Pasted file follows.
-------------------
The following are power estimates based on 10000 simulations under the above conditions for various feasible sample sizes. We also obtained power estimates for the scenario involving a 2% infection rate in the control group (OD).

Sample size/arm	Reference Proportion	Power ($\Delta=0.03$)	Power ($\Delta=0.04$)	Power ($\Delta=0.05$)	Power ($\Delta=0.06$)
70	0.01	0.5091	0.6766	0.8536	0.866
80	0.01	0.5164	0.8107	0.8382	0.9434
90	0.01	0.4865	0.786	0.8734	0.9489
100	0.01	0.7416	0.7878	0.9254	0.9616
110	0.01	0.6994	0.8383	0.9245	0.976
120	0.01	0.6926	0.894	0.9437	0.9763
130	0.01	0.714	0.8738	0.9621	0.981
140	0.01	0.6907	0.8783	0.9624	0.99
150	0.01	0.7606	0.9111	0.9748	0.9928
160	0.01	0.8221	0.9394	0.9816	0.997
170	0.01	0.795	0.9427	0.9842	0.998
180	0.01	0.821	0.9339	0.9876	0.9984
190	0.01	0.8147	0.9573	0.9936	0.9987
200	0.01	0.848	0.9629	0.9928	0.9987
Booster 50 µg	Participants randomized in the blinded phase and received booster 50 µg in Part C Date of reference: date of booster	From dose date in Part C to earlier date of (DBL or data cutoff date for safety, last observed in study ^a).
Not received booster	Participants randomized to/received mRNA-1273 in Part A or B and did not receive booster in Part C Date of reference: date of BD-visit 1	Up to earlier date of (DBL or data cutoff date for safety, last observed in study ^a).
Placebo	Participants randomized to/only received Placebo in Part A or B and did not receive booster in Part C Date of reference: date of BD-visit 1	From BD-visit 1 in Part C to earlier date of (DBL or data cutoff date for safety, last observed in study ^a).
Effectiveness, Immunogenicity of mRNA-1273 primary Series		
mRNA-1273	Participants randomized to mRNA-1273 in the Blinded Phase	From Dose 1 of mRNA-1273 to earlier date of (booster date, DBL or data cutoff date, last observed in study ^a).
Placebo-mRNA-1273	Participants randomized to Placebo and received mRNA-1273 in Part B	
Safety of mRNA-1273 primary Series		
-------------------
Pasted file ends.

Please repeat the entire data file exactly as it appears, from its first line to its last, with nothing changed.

The following are power estimates based on 10000 simulations under the above conditions for various feasible sample sizes. We also obtained power estimates for the scenario involving a 2% infection rate in the control group (OD).

Sample size/arm	Reference Proportion	Power ($\Delta=0.03$)	Power ($\Delta=0.04$)	Power ($\Delta=0.05$)	Power ($\Delta=0.06$)
70	0.01	0.5091	0.6766	0.8536	0.866
80	0.01	0.5164	0.8107	0.8382	0.9434
90	0.01	0.4865	0.786	0.8734	0.9489
100	0.01	0.7416	0.7878	0.9254	0.9616
110	0.01	0.6994	0.8383	0.9245	0.976
120	0.01	0.6926	0.894	0.9437	0.9763
130	0.01	0.714	0.8738	0.9621	0.981
140	0.01	0.6907	0.8783	0.9624	0.99
150	0.01	0.7606	0.9111	0.9748	0.9928
160	0.01	0.8221	0.9394	0.9816	0.997
170	0.01	0.795	0.9427	0.9842	0.998
180	0.01	0.821	0.9339	0.9876	0.9984
190	0.01	0.8147	0.9573	0.9936	0.9987
200	0.01	0.848	0.9629	0.9928	0.9987
Booster 50 µg	Participants randomized in the blinded phase and received booster 50 µg in Part C Date of reference: date of booster	From dose date in Part C to earlier date of (DBL or data cutoff date for safety, last observed in study ^a).
Not received booster	Participants randomized to/received mRNA-1273 in Part A or B and did not receive booster in Part C Date of reference: date of BD-visit 1	Up to earlier date of (DBL or data cutoff date for safety, last observed in study ^a).
Placebo	Participants randomized to/only received Placebo in Part A or B and did not receive booster in Part C Date of reference: date of BD-visit 1	From BD-visit 1 in Part C to earlier date of (DBL or data cutoff date for safety, last observed in study ^a).
Effectiveness, Immunogenicity of mRNA-1273 primary Series		
mRNA-1273	Participants randomized to mRNA-1273 in the Blinded Phase	From Dose 1 of mRNA-1273 to earlier date of (booster date, DBL or data cutoff date, last observed in study ^a).
Placebo-mRNA-1273	Participants randomized to Placebo and received mRNA-1273 in Part B	
Safety of mRNA-1273 primary Series		